Located 2,600 miles southwest of Hawaii, the National Park of American Samoa is the most remote unit of the National Park System and the U.S. National Park south of the Equator. The Park spreads across three islands, 9,500 acres of tropical rainforest, and 4,000 acres of ocean, including coral reefs. While remote, the islands of American Samoa, true to the meaning of the word Samoa (Islands of Sacred Earth), are welcoming and offer beautiful landscapes and centuries of culture and history.
Seasoned backpacker and adventurer Yang Lu earned the grand prize in the 2015 Share the Experience photo contest with this image of a sunburst captured at sunrise in Glen Canyon National Recreation Area, Utah. Yang has made the outdoors part of his daily life and finds deep connection to the land through his lens.
“My photography is not just for recreation, it is to inspire people to explore these areas." -- Yang Lu
Photo by Yang Lu (www.sharetheexperience.org).
The plantings of cherry trees originated in 1912 as a gift of friendship to the People of the United States from the People of Japan. In Japan, the flowering cherry tree, or "Sakura," is an exalted flowering plant. The beauty of the cherry blossom is a potent symbol equated with the evanescence of human life and epitomizes the transformation of Japanese culture throughout the ages.
PRINCIPAL DEPUTY ASSISTANT SECRETARY - INDIAN AFFAIRS
UNITED STATES DEPARTMENT OF THE INTERIOR
UNITED STATES SENATE
COMMITTEE ON INDIAN AFFAIRS
“IMPLEMENTATION OF THE DEPARTMENT OF THE INTERIOR'S
LAND BUY-BACK PROGRAM”
DECEMBER 11, 2013
Goodafternoon, Chairwoman Cantwell,ViceChairman Barrasso, andMembersof the Committee. ThankyoufortheopportunitytoprovidetheDepartment oftheInterior's(Department) statementat this oversight hearing on “Implementation of the Department of the Interior's Land Buy-Back Program.”
In 2010, Congress enacted historic legislation to ratify and confirm a settlement between Plaintiffs and the Administration in the Cobell litigation. The Claims Resolution Act set the framework to help reverse the fractionation of Indian lands that was set in motion under repudiated policies of allotment and assimilation.
Approximately a year ago, the Department established the Land Buy-Back Program for Tribal Nations to work collaboratively with Indian country, both tribes and individuals, to realize the historic opportunity. Congress provided a $1.9 billion Trust Land Consolidation Fund to compensate individuals who willingly choose to transfer fractional land interests to tribal nations for fair market value.Every acre purchased through this Land Buy-Back Program will be held in trust or restricted status for Tribes. This important work can succeed only with the collaborative involvement of tribal leaders and their communities.As sales occur, the Program will contribute part of the Fund (up to $60 million) to the Indian Education Scholarship Fund.We are on track to send our first offers to purchase fractional interests by the end of 2013.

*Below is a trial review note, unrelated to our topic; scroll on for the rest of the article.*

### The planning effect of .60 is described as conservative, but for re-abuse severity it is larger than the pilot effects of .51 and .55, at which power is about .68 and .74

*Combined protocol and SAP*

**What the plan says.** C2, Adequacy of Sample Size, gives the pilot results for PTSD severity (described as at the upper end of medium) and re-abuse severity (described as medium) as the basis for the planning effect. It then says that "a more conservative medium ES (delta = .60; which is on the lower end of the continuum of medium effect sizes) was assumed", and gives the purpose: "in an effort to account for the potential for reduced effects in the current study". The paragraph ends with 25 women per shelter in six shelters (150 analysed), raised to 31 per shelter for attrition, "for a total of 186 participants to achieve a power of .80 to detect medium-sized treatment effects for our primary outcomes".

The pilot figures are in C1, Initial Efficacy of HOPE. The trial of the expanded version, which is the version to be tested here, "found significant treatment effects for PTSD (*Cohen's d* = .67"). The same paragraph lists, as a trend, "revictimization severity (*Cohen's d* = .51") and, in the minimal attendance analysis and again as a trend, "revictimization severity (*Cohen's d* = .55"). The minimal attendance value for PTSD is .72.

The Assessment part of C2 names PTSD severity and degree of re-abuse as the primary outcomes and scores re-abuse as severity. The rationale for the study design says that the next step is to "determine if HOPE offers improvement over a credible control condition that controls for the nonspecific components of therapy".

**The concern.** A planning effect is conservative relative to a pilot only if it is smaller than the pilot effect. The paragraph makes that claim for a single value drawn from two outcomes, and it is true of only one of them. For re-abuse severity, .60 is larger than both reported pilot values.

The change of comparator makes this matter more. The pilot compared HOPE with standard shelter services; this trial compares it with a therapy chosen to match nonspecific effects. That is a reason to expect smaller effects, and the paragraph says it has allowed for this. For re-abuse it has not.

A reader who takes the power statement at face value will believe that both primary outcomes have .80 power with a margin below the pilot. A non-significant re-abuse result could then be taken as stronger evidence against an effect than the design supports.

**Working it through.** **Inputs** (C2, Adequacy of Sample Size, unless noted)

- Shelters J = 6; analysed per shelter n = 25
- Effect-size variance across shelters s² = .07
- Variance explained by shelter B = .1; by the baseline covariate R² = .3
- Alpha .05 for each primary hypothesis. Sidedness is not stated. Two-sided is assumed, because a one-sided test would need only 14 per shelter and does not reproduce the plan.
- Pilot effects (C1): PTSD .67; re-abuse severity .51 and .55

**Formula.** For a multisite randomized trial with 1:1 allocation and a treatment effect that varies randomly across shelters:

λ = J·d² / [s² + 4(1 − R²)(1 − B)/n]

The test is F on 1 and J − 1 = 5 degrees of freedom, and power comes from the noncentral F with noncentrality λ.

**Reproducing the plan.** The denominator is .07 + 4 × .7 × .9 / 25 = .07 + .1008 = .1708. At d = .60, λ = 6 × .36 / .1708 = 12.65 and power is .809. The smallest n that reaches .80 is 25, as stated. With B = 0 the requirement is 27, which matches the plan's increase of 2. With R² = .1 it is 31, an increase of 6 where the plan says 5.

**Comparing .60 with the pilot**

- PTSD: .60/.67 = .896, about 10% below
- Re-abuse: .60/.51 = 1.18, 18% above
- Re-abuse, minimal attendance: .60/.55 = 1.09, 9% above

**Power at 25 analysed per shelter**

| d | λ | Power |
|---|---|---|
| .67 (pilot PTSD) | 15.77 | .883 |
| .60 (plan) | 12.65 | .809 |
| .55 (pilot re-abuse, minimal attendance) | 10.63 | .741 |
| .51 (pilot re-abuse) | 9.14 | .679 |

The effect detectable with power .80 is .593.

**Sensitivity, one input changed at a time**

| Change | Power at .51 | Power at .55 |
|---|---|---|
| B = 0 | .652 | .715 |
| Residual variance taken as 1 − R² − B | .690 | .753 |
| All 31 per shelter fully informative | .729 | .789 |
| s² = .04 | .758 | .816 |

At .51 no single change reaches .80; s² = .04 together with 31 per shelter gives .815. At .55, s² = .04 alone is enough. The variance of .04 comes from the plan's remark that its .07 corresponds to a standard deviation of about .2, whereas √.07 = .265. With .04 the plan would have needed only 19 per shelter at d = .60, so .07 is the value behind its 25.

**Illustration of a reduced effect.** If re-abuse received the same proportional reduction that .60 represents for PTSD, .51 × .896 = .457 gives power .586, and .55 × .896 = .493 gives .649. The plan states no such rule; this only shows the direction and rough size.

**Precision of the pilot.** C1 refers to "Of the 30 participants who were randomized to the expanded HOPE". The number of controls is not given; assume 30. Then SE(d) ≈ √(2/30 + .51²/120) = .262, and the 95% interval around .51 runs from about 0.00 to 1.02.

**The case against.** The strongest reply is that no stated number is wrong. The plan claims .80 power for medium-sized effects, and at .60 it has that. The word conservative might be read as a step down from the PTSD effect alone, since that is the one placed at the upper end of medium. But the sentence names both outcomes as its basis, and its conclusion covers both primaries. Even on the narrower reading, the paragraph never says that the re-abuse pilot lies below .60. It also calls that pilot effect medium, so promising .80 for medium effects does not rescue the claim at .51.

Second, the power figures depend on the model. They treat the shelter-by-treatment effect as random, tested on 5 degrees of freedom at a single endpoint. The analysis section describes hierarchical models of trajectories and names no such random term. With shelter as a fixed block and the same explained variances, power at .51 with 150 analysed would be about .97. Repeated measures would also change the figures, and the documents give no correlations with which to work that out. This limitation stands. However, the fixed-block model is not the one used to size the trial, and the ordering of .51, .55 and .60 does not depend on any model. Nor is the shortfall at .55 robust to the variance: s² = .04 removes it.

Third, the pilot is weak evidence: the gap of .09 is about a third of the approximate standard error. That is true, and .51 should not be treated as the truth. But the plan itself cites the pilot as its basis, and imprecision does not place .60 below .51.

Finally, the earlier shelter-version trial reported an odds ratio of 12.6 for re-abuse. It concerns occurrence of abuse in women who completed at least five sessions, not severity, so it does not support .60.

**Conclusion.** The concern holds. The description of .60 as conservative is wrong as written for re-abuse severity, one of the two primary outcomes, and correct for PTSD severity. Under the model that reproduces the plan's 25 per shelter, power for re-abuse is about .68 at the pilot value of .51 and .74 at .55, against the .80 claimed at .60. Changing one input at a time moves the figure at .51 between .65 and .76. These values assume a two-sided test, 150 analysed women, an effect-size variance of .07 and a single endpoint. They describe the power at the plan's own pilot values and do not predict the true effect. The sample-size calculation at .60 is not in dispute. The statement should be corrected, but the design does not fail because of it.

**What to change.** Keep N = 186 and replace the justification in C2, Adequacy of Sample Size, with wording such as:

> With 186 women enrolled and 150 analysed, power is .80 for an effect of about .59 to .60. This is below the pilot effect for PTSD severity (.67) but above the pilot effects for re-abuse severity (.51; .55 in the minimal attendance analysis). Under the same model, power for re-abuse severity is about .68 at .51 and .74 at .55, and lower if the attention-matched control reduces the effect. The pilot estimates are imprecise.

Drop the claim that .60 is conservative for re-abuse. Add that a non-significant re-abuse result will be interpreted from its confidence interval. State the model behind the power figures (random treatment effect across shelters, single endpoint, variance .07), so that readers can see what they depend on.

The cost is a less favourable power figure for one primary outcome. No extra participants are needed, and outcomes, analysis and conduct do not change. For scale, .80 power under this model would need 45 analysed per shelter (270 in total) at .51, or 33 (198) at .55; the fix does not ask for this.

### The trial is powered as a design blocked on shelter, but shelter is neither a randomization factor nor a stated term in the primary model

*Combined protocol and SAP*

Fractionation of land ownership is a prevalent problem on many Indian reservations, locking up resources over many years. Fractionation is depicted in maps of Indian country that resemble a complicated jigsaw puzzle. It spurs the maintenance of elaborate records for tiny slivers of land interests and affects more than 150 reservations across Indian country where tracts of land often have hundreds, sometimes thousands, of owners. There are 2.9 million purchasable fractional interests owned by more than 243,000 individuals.Approximately 90 percent of the purchasable fractional interests are located within 40 reservations.Fractionated properties often go unutilized – hampering efforts to alleviate serious issues such as poverty and unemployment. The Buy-Back Program is one tool that that can help remedy the harms inflicted on tribal communities by the repudiated policy of allotment by restoring tribal lands to tribal ownership.
II.Implementationof the Claims Resolution Act.
The Cobell Settlement was approved with finality on November 24, 2012, following the exhaustion of appeals through the U.S. Supreme Court. Less than a month following final approval, the Department of the Interior established the Land Buy-Back Program for Tribal Nations and published an Initial Implementation Plan. The Department released an Updated Implementation Plan in November 2013, which incorporates suggestions and responds to comments received during government-to-government consultations conducted from January to March 2013.
In recognition of the size and importance of the Settlement, Secretary Salazar established the Buy-Back Program in the Office of the Deputy Secretary. The Department also established anOversight Board, chaired by the Deputy Secretary, to ensure senior level attention, and to facilitate accountability and coordination across the Department. Included among the members of the Oversight Board are the Solicitor, the Assistant Secretary-Indian Affairs, the Director of the Bureau of Indian Affairs, and the Special Trustee for American Indians.The Buy-Back Program Manager is responsible for leading and coordinating the efforts of the various offices and bureaus with responsibility for assisting in implementing the Program. The Program Manager reports directly to the Deputy Secretary and meets regularly with the Oversight Board.
During the past year, the Department has focused on establishing procedures, processes, and the necessary infrastructure to effectively and efficiently implement the Buy-Back Program. Interior is fully utilizing the expertise, services, and systems within the Department, especially in the Bureau of Indian Affairs and the Office of the Special Trustee for American Indians. We are gaining significant efficiencies by automating and centralizing the land acquisition processes.Significant outreach, mapping and mineral evaluations have been completed or are ongoing at a number of locations. The Department utilized the expertise of the Appraisal Foundation, an independent-third party authorized by Congress to issue national appraisal standards and appraiser qualifications, to review the planned appraisal methods, and we have adopted the recommendations of the Foundation.